What do a fashioner designer and a nobel laureate have in common? Quite a bit, frankly, if the two-year long collaboration between UK fashion designer Shelley Fox and scientist Sir Peter Mansfield is any indication of how the two fields can creatively overlap. Sir Peter Mansfield won a Nobel prize in 2003 for his contributions to medicine centered on his work with medical resonance imaging (MRI). Working with Fox, the result of the collaboration is The Fat Map Collection, a fashion collection based on 3D MRI (Magnetic Resonance Imaging) scans of six individual’s body’s fat deposits. Using MRI technology, Fox monitored changes in the internal and external body fat of six individuals who underwent a controlled exercise and dietary regime. The volunteers were scanned before, during, and after the regime. The resulting “fat maps” form the basis of the collection.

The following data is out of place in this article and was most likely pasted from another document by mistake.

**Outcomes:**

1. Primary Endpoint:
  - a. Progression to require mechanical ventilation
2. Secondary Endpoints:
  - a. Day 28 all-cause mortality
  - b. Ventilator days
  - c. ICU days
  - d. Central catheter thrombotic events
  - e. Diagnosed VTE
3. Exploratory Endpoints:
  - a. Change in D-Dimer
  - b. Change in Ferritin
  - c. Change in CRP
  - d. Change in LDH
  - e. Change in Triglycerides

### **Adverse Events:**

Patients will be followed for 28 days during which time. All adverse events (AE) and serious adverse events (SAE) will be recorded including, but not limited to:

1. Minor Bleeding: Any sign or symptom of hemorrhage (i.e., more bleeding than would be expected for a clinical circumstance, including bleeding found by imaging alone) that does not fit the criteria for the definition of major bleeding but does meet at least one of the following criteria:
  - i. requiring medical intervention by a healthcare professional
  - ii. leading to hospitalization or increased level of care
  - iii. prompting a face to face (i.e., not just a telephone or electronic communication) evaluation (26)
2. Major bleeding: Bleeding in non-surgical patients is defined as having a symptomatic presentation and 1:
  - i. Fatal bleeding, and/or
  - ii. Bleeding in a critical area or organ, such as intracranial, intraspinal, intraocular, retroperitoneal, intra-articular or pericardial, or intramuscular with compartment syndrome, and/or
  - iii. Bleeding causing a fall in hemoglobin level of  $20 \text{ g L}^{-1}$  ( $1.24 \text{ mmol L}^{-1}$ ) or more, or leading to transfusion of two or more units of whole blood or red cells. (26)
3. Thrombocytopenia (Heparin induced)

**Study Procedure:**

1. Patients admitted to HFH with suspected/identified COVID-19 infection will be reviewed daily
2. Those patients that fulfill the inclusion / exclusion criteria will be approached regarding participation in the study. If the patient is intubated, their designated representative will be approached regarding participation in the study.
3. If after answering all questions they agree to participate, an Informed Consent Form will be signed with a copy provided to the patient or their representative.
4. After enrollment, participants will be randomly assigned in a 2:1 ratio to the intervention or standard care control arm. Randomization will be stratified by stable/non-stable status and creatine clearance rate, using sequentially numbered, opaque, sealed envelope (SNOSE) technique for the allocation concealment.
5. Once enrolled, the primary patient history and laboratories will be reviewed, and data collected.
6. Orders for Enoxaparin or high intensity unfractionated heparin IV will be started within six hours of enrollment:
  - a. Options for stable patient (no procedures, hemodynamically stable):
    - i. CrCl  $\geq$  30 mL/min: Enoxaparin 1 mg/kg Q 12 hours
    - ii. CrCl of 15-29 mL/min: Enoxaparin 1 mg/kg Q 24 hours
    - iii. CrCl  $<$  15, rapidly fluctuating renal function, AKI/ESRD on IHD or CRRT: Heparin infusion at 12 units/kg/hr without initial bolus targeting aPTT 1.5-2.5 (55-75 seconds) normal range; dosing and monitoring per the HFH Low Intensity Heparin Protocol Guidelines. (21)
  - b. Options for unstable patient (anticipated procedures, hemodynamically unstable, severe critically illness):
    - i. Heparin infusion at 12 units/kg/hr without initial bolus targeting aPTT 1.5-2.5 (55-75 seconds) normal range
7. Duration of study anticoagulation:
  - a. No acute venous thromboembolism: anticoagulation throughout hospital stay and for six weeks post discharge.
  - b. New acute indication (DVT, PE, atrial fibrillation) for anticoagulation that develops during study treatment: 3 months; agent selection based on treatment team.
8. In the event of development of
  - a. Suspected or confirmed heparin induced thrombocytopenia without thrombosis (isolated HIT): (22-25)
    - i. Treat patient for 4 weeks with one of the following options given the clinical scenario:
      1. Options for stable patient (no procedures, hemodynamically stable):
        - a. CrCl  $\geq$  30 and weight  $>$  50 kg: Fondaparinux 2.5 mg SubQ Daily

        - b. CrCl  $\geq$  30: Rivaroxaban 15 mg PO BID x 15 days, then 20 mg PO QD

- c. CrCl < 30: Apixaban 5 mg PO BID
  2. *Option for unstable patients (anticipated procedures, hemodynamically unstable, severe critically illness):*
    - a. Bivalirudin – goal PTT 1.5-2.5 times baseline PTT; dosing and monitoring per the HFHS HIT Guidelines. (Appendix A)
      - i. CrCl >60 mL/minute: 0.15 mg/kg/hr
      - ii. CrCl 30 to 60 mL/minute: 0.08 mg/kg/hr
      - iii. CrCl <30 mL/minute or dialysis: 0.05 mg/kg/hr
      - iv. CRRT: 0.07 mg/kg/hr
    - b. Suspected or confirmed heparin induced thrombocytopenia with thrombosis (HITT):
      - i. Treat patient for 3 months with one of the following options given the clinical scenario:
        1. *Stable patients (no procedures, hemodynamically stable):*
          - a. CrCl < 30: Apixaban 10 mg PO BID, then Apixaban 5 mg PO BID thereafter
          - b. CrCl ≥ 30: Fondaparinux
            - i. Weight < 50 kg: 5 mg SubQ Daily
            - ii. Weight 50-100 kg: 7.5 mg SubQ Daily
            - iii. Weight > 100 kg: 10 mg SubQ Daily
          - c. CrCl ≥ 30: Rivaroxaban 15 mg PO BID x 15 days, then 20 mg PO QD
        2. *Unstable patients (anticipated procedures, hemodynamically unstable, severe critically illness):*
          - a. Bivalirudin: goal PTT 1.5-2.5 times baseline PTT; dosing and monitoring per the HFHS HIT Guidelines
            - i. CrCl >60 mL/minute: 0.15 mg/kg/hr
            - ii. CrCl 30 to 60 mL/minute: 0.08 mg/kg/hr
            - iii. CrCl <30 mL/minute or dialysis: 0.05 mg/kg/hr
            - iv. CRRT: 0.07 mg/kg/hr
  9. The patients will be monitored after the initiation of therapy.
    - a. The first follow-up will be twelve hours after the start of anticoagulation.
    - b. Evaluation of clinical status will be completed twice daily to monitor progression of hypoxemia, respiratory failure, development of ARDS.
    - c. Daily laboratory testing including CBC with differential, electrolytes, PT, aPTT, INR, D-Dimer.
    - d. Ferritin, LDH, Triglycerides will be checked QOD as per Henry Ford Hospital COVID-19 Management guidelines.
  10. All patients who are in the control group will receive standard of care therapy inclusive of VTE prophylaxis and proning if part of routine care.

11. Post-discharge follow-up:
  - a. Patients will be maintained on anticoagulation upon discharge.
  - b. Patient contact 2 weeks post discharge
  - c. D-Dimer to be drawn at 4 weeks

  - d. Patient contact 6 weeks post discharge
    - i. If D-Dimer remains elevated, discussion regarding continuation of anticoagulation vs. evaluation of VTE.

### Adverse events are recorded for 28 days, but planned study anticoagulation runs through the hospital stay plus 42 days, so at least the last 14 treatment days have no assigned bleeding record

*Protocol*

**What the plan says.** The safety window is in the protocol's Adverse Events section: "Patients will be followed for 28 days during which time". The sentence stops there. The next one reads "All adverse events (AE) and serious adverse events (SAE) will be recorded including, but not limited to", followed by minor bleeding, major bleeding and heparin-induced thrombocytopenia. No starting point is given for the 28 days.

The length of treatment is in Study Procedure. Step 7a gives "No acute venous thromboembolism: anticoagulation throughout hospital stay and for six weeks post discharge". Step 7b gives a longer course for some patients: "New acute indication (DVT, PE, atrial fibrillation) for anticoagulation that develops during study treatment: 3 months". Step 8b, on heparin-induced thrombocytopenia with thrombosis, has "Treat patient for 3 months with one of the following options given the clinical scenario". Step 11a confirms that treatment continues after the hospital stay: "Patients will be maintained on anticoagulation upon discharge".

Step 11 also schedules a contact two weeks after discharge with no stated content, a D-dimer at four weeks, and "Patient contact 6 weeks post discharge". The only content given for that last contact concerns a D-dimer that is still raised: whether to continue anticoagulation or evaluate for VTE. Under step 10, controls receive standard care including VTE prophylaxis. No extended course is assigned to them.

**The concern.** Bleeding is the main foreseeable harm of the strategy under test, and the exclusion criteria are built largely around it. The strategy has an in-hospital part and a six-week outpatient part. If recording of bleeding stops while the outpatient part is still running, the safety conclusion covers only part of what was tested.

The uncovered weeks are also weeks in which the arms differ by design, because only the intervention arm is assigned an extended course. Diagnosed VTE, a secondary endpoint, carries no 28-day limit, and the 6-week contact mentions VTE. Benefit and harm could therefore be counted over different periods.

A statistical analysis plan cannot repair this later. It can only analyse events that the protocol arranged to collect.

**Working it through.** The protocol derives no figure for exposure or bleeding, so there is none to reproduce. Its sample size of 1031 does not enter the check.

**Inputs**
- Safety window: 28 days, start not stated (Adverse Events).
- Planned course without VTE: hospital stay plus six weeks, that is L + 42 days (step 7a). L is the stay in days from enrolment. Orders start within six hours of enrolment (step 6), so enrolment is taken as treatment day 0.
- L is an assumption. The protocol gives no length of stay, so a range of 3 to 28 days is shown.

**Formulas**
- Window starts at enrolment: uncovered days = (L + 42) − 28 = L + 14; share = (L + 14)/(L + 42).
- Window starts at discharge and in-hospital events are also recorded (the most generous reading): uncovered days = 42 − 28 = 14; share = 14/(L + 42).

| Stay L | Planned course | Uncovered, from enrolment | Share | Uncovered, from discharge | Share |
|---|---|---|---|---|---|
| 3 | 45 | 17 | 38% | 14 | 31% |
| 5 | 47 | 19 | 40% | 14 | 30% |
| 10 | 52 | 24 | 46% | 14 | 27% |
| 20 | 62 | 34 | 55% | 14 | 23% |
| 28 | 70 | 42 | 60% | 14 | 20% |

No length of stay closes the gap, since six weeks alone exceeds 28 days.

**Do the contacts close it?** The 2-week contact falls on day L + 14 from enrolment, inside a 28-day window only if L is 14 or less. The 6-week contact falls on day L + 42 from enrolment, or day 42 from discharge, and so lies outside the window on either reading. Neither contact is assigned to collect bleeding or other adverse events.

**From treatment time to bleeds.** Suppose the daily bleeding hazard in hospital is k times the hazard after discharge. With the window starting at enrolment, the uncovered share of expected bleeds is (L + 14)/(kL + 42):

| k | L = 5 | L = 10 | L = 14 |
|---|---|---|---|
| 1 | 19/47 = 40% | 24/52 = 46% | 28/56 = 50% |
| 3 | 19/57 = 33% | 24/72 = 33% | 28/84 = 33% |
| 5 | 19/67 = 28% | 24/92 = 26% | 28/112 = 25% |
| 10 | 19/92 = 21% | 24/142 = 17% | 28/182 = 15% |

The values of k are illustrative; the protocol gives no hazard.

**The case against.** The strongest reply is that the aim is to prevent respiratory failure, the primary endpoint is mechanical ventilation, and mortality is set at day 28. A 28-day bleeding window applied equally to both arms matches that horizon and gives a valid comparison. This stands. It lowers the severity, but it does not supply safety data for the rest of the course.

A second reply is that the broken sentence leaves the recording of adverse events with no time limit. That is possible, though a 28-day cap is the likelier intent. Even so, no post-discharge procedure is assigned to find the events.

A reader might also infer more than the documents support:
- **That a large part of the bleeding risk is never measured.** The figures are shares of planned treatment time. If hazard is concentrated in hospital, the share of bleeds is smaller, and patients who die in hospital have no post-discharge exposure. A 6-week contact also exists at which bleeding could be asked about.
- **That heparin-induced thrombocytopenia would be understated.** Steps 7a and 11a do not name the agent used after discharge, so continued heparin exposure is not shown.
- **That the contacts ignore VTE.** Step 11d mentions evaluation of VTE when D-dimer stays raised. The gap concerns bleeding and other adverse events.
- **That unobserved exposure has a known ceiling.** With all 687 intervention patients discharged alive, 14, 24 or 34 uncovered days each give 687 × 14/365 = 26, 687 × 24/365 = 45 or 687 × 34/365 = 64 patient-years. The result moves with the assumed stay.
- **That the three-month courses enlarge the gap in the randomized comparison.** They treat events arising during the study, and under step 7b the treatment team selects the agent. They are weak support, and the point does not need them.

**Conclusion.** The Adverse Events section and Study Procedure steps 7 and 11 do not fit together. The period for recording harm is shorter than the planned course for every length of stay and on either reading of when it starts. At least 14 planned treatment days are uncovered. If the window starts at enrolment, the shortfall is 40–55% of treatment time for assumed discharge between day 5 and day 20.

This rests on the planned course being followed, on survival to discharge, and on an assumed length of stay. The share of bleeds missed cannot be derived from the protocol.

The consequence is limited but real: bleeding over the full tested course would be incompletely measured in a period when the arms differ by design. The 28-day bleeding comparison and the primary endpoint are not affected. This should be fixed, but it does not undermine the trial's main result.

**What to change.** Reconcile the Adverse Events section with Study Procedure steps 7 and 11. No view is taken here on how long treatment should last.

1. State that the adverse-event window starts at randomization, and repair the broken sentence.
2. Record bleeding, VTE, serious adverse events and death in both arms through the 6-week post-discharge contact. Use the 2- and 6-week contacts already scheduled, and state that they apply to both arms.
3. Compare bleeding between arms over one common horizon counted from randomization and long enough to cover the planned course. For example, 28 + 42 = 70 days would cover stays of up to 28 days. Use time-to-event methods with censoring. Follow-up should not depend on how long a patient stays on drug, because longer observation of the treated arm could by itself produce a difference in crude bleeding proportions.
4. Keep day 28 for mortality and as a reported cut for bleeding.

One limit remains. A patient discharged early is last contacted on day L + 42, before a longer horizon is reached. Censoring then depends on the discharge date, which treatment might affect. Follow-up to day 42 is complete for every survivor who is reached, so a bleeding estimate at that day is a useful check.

This project was part of Nobel Textiles, a collaboration between Central Saint Martins College of Art and Design and the Medical Research Council. Why is this important? Innovation lies in making connections in what at first appears to be two disparate concepts. By bringing together two different disciplines, each, the scientist and the designer, can inspire creativity in the other. I hope to see more such collaborations in the future.